The rest of the media didn’t take much more of an interest in the implications of this development, either. Most of the focus fell on Philippe Reines’ effort to get advice from the NFL for Clinton’s “cracked head,” as she self-effacingly described her concussion and its aftermath. Others found it amusing that Clinton was a fan of the TV series Homeland but didn’t recall which channel to watch for it. Very few news outlets found it newsworthy that the number of classified messages had jumped nearly 50 percent with this release, and none pondered what that meant to Hillary Clinton’s credibility.
This lack of interest seems to be of a piece with the narrative that emerged in late October, after the Democrats’ first presidential debate and Clinton’s testimony to the House Select Committee on Benghazi. They rushed to declare that time frame “the best ten days of the Clinton campaign,” even though as Marco Rubio pointed out in a subsequent debate , the testimony actually demonstrated that Clinton lied about Benghazi.
In an e-mail uncovered in the scandal, she told her family within hours of the attack on the consulate that it was an organized terrorist operation, while insisting for the next two weeks that it was a spontaneous demonstration in response to an obscure YouTube video.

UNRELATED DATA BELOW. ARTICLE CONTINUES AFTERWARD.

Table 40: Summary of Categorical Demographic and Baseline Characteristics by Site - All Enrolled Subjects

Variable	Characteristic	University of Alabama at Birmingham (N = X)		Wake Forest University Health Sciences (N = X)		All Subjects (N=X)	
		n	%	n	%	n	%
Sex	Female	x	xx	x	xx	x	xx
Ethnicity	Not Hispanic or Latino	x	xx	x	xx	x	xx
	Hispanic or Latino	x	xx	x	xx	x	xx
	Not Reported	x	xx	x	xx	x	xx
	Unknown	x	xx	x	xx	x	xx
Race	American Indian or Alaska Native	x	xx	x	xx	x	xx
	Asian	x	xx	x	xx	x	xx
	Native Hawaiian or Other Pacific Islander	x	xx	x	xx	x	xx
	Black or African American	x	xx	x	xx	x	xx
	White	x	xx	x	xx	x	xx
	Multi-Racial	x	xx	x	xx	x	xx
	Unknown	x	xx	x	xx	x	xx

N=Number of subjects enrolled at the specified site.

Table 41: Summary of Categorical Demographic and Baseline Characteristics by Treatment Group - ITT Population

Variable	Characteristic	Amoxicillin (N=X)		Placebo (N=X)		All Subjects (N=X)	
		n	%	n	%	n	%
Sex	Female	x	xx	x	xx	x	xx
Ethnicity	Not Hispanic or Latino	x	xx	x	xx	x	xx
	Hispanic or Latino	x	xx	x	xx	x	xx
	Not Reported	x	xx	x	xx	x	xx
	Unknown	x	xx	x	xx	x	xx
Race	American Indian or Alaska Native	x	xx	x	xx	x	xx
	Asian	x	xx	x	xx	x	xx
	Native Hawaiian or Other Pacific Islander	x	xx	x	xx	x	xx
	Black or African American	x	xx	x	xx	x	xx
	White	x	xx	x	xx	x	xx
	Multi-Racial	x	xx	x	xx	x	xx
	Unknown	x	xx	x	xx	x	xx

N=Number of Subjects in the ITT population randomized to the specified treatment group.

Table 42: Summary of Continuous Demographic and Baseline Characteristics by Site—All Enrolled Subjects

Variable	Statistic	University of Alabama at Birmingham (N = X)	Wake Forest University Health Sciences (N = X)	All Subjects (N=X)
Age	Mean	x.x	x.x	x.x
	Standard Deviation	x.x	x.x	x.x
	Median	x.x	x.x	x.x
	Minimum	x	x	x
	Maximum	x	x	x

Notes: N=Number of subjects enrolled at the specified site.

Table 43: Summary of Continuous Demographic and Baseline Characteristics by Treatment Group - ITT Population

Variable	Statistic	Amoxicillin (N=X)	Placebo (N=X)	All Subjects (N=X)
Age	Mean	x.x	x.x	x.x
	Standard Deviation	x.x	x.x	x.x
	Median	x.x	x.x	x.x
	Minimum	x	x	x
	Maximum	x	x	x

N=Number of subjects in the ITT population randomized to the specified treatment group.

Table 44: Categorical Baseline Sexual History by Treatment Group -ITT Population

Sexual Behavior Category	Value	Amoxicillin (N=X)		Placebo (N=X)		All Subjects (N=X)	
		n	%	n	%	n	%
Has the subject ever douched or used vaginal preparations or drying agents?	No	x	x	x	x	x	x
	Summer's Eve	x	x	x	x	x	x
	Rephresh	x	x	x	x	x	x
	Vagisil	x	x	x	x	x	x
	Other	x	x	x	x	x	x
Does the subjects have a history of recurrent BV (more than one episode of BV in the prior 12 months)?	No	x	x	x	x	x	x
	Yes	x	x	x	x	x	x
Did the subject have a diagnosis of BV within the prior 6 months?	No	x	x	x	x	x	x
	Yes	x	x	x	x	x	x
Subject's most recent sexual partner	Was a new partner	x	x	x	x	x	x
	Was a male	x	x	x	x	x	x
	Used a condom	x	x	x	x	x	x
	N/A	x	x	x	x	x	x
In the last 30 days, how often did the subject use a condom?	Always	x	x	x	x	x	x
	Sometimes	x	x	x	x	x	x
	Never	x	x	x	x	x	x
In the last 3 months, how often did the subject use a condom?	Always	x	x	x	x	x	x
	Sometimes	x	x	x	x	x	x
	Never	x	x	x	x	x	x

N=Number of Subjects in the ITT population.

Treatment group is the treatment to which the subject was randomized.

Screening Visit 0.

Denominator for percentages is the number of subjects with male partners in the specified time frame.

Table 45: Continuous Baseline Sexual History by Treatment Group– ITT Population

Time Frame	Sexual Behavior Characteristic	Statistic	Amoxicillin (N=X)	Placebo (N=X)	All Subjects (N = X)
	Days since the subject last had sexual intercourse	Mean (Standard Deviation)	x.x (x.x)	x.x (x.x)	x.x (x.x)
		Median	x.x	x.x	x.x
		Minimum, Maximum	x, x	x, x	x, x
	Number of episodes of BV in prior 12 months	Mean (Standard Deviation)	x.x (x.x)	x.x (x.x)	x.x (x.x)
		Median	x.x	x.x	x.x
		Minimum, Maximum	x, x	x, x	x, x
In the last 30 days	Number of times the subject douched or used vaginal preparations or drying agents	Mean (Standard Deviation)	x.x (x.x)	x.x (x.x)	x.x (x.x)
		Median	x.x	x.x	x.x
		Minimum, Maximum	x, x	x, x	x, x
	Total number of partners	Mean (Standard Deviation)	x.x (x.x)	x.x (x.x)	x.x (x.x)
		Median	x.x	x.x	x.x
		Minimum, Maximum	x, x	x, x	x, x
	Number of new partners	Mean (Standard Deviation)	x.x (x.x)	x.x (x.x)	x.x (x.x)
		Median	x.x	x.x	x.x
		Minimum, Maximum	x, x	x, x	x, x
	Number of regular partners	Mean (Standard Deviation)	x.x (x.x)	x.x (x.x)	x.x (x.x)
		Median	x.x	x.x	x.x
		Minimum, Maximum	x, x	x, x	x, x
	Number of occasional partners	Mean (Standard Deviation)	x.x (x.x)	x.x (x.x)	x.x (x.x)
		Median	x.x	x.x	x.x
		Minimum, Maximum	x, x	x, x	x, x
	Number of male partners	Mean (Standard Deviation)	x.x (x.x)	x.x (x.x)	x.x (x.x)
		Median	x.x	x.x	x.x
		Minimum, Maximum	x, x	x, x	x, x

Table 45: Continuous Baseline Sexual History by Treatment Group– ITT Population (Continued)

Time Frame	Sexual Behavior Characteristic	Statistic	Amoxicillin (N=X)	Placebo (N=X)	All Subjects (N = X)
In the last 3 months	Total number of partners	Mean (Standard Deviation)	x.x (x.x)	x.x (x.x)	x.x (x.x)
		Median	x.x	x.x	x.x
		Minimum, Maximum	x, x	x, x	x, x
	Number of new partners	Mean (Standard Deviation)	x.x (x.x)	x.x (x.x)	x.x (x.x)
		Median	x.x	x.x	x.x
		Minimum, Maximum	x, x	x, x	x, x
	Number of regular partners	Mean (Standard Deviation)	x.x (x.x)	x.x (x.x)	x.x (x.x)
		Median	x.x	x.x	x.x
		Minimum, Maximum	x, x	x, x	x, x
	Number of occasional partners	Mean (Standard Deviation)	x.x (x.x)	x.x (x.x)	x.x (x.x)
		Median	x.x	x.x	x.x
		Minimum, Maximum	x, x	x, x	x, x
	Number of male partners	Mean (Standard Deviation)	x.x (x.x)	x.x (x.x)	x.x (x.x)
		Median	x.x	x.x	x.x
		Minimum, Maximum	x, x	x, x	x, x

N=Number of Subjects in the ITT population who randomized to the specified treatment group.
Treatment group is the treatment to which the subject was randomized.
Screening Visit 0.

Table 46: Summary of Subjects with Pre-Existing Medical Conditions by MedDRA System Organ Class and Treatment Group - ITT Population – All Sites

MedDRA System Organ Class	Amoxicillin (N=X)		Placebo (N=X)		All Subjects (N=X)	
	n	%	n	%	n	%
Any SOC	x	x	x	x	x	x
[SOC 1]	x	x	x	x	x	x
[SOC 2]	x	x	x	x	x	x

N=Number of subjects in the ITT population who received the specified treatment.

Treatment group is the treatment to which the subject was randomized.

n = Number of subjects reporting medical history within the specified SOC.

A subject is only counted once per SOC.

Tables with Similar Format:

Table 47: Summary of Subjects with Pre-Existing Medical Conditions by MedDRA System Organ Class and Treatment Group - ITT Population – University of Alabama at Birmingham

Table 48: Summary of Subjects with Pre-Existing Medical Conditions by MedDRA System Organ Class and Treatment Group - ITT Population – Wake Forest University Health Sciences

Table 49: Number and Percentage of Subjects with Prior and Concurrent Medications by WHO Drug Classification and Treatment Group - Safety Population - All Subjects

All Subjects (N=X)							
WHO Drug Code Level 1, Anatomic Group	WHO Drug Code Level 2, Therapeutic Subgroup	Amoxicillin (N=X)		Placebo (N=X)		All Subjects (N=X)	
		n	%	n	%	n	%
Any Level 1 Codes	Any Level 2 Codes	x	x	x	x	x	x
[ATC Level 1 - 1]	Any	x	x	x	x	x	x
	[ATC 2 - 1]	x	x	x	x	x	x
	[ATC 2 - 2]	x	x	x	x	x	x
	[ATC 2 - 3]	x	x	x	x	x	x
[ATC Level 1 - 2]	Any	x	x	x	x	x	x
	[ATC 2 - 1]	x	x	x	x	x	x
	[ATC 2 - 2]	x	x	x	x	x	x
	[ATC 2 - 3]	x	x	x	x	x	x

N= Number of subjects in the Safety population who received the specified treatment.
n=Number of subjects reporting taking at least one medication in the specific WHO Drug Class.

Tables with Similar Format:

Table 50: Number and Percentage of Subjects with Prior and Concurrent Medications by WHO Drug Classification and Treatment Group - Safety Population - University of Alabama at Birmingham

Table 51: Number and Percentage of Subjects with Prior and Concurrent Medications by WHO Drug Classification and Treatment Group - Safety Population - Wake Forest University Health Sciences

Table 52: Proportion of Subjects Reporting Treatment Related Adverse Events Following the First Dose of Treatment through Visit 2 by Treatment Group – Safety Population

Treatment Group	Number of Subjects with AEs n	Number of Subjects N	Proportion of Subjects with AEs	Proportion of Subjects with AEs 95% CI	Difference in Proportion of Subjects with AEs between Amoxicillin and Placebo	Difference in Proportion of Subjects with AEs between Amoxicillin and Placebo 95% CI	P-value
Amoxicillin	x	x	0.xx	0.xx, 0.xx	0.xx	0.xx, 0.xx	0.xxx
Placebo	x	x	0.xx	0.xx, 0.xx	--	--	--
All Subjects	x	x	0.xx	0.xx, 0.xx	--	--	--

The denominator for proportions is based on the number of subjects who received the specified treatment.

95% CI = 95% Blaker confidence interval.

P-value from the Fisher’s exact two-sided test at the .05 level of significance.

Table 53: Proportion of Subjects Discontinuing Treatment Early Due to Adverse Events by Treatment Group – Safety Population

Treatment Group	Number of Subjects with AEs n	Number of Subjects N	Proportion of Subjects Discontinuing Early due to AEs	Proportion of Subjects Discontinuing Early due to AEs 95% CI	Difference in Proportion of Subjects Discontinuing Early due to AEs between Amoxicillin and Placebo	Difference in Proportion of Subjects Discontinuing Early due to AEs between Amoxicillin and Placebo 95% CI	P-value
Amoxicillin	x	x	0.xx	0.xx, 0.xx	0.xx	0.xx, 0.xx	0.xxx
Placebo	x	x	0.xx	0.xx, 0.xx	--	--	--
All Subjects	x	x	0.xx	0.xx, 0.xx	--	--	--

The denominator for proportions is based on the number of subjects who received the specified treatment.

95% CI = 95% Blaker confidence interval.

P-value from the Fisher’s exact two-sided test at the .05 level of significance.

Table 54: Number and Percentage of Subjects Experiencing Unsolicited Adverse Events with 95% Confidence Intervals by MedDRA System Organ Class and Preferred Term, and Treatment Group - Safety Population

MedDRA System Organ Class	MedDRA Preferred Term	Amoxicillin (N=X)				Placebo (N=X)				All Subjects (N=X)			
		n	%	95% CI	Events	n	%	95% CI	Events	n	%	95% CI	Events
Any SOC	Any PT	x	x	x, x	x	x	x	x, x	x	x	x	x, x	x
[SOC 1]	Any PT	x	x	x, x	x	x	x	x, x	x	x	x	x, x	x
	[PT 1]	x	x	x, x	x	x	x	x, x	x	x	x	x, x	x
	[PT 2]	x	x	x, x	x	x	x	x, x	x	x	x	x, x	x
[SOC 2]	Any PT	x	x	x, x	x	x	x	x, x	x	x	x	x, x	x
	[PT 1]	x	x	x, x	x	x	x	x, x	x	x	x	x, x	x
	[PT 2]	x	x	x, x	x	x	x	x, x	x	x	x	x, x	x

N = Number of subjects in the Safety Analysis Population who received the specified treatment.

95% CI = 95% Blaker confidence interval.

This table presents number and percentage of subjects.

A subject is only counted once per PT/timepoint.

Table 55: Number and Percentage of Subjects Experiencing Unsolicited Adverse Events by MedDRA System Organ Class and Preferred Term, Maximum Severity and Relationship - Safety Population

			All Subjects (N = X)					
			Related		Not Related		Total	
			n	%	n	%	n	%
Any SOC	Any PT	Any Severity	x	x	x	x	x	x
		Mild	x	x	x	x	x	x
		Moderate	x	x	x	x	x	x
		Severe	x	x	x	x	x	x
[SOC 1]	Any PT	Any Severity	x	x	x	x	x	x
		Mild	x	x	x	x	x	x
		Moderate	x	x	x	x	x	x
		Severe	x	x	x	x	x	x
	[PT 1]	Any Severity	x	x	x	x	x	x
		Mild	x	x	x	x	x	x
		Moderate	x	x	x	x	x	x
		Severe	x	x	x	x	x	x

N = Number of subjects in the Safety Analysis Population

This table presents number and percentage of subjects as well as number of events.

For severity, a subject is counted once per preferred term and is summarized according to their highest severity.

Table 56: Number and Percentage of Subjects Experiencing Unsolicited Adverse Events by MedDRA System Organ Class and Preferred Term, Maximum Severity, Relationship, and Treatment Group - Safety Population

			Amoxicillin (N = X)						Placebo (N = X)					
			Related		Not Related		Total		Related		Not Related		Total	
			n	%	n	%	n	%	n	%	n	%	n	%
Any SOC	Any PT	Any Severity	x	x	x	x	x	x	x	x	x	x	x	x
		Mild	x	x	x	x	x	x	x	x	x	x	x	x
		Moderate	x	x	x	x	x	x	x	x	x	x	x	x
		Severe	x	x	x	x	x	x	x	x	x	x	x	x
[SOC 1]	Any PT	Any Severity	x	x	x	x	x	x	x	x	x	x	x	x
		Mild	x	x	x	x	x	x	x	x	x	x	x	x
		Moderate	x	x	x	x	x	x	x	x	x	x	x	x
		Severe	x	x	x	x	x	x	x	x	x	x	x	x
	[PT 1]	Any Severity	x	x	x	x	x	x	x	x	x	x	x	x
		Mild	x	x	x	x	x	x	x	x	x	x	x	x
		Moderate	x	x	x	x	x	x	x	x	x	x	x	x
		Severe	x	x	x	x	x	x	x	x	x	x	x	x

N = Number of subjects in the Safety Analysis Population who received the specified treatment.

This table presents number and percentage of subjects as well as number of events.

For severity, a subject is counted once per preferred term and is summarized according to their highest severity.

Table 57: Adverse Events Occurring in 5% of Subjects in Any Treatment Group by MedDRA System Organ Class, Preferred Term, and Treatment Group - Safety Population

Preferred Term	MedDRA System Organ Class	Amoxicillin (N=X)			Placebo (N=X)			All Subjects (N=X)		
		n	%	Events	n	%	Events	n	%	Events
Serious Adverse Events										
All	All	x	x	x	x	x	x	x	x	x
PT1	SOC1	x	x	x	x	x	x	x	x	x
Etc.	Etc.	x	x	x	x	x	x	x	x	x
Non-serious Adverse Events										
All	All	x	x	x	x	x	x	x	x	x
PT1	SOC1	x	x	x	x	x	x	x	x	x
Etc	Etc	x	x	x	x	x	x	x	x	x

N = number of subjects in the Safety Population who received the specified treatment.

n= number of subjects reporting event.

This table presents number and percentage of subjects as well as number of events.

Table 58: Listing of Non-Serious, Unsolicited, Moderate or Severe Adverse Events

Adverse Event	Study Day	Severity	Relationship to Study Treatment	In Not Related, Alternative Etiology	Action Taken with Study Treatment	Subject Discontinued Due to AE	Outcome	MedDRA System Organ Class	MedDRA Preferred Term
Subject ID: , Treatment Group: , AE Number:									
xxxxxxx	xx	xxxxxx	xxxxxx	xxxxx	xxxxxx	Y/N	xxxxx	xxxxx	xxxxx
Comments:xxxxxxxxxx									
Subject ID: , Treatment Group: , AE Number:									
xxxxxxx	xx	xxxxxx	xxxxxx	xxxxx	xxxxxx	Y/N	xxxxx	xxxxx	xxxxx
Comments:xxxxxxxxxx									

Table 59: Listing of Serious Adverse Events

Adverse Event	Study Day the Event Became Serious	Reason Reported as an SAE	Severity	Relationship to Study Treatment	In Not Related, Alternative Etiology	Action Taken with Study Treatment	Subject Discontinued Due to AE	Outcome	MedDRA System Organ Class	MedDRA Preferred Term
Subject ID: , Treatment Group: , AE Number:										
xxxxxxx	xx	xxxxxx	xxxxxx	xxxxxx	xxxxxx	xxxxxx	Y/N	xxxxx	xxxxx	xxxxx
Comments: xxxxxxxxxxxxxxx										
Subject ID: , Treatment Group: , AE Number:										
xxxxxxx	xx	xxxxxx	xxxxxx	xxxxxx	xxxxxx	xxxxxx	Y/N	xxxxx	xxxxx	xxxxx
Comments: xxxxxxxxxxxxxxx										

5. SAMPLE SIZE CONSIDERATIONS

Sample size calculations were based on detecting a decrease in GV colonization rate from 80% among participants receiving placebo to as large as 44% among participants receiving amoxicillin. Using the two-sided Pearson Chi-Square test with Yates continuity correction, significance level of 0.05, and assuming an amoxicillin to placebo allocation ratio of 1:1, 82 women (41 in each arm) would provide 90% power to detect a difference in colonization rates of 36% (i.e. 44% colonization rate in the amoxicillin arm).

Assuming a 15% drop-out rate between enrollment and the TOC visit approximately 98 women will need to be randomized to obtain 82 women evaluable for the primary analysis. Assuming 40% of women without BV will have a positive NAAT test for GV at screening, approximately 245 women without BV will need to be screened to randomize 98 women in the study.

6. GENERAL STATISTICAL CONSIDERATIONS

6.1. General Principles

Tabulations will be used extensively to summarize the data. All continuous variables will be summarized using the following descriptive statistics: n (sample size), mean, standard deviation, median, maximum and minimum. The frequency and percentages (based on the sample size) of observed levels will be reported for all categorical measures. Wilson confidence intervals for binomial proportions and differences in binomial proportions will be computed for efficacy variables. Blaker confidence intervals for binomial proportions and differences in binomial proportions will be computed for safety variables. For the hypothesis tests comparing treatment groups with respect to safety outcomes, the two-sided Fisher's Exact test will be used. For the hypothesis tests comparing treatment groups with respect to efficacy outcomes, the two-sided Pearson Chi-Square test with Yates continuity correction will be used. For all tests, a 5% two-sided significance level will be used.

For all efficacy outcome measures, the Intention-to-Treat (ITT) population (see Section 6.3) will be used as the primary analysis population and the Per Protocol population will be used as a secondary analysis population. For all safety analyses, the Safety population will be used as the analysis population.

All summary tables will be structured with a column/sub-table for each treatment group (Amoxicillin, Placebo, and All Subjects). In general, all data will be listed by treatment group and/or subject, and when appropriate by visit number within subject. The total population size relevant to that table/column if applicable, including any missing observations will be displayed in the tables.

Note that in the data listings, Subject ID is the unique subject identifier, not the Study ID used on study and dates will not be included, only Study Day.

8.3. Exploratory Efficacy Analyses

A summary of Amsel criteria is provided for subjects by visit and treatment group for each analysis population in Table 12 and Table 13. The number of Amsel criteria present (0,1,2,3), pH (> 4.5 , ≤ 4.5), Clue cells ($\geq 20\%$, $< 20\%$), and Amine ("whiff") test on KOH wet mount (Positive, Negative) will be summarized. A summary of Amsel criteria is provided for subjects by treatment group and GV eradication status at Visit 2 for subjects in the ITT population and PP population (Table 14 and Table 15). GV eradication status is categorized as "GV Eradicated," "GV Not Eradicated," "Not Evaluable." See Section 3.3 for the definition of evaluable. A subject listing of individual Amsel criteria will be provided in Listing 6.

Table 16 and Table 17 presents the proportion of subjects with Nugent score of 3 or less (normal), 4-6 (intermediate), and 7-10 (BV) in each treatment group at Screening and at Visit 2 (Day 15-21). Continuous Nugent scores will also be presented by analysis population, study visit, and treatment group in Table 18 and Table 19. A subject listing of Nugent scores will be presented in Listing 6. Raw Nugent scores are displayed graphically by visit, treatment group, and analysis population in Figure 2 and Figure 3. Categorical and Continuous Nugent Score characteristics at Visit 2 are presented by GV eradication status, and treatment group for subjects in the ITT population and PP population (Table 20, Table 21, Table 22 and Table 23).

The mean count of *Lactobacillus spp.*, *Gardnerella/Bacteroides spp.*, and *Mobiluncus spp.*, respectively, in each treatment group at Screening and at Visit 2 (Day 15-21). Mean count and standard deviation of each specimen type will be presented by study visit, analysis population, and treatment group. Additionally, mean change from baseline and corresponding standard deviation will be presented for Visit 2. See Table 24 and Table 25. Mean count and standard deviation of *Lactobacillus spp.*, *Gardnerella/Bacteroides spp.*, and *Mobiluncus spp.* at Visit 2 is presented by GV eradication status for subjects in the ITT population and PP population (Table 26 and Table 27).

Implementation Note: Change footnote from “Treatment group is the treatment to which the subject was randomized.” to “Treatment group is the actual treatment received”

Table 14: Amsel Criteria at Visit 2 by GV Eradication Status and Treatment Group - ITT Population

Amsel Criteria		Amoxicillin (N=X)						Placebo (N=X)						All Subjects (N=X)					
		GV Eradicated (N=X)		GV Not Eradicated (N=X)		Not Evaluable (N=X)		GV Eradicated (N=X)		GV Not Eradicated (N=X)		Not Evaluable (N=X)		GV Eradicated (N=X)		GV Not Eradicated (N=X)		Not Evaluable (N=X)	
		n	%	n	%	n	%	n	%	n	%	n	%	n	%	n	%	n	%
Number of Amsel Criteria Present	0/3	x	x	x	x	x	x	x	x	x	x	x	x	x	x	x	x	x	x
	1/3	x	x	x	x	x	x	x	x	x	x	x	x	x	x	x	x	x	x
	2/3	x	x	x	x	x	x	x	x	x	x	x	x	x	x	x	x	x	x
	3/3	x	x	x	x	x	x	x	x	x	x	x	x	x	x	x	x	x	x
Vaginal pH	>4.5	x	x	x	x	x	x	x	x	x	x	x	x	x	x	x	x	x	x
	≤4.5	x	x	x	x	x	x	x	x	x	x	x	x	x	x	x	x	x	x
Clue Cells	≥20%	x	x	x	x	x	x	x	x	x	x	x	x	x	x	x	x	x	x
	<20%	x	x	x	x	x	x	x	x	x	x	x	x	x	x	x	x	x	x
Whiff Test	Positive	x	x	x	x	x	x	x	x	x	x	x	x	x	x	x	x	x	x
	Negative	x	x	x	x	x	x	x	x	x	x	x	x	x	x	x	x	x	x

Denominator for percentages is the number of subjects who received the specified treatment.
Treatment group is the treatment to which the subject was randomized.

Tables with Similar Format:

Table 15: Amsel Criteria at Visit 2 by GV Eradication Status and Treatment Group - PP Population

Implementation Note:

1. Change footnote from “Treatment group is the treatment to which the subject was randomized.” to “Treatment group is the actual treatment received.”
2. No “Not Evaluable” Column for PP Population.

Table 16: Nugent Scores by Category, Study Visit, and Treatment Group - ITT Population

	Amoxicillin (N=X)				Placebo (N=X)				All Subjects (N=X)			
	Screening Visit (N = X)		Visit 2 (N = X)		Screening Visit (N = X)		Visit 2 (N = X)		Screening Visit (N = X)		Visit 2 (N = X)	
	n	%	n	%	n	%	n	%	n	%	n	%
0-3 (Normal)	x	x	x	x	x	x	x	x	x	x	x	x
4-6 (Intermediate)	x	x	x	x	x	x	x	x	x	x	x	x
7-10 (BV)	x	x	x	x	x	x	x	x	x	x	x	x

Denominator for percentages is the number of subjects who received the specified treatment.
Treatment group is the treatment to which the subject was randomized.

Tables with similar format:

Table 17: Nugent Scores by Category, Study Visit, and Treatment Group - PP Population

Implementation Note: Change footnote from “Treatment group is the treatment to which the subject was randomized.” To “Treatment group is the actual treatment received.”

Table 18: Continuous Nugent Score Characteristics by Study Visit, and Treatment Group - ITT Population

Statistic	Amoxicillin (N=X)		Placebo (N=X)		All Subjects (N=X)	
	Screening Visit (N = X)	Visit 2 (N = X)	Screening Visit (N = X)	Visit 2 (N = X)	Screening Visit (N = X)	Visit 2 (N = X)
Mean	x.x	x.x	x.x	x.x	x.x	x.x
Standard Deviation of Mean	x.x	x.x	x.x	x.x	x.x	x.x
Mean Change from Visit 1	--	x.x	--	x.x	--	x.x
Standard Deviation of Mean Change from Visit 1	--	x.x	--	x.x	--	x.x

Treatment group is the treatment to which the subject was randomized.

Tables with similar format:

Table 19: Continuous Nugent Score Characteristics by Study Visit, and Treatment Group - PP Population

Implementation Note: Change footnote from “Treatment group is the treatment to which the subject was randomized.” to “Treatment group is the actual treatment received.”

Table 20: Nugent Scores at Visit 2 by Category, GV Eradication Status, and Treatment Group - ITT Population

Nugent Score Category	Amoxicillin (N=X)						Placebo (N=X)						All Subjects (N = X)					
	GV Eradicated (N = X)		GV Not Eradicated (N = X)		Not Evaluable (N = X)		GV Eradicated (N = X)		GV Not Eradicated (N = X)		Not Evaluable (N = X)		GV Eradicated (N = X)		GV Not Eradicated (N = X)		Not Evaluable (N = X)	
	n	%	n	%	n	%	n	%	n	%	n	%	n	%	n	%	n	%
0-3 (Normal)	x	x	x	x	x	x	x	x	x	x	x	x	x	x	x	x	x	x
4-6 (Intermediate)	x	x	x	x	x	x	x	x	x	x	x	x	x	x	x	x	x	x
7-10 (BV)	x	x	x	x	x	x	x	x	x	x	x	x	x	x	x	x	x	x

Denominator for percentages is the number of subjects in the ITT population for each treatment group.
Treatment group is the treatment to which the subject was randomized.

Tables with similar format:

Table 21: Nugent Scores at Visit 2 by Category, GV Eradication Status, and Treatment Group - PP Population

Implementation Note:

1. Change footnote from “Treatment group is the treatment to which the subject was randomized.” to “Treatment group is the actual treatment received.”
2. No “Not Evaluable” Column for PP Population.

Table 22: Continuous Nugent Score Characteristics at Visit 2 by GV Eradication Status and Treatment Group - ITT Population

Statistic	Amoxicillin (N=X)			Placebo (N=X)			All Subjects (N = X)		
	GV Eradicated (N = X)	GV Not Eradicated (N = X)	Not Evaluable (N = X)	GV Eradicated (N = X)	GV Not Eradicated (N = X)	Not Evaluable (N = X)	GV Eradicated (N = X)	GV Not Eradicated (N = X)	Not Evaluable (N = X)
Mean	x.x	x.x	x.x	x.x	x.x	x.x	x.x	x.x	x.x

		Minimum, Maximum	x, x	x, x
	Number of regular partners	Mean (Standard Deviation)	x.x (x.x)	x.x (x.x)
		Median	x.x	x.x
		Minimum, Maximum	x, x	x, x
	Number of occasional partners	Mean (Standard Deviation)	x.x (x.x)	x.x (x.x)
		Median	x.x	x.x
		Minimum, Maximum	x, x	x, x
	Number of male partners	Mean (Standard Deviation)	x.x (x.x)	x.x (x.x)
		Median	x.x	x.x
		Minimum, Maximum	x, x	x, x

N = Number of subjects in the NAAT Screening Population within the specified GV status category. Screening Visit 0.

Still, ever since then the narrative has had Clinton recovering her bearings and moving past the e-mail scandal even as the FBI probe continues and more classified information is redacted. The collective yawn from the media after this week’s release gives us an indication of the level of media interest we can expect, as Hillary Clinton gets closer to the nomination. They want to keep that narrative going rather than look at the thousand ways Clinton lied about her e-mail system and risked national security in order to thwart legitimate oversight into the State Department’s performance.
Just imagine the media’s curiosity if Clinton actually won the election. Perhaps the best reason to vote Republican in 2016 is to allow the media to resume its stated mission of holding government accountable and holding the powerful responsible for their actions.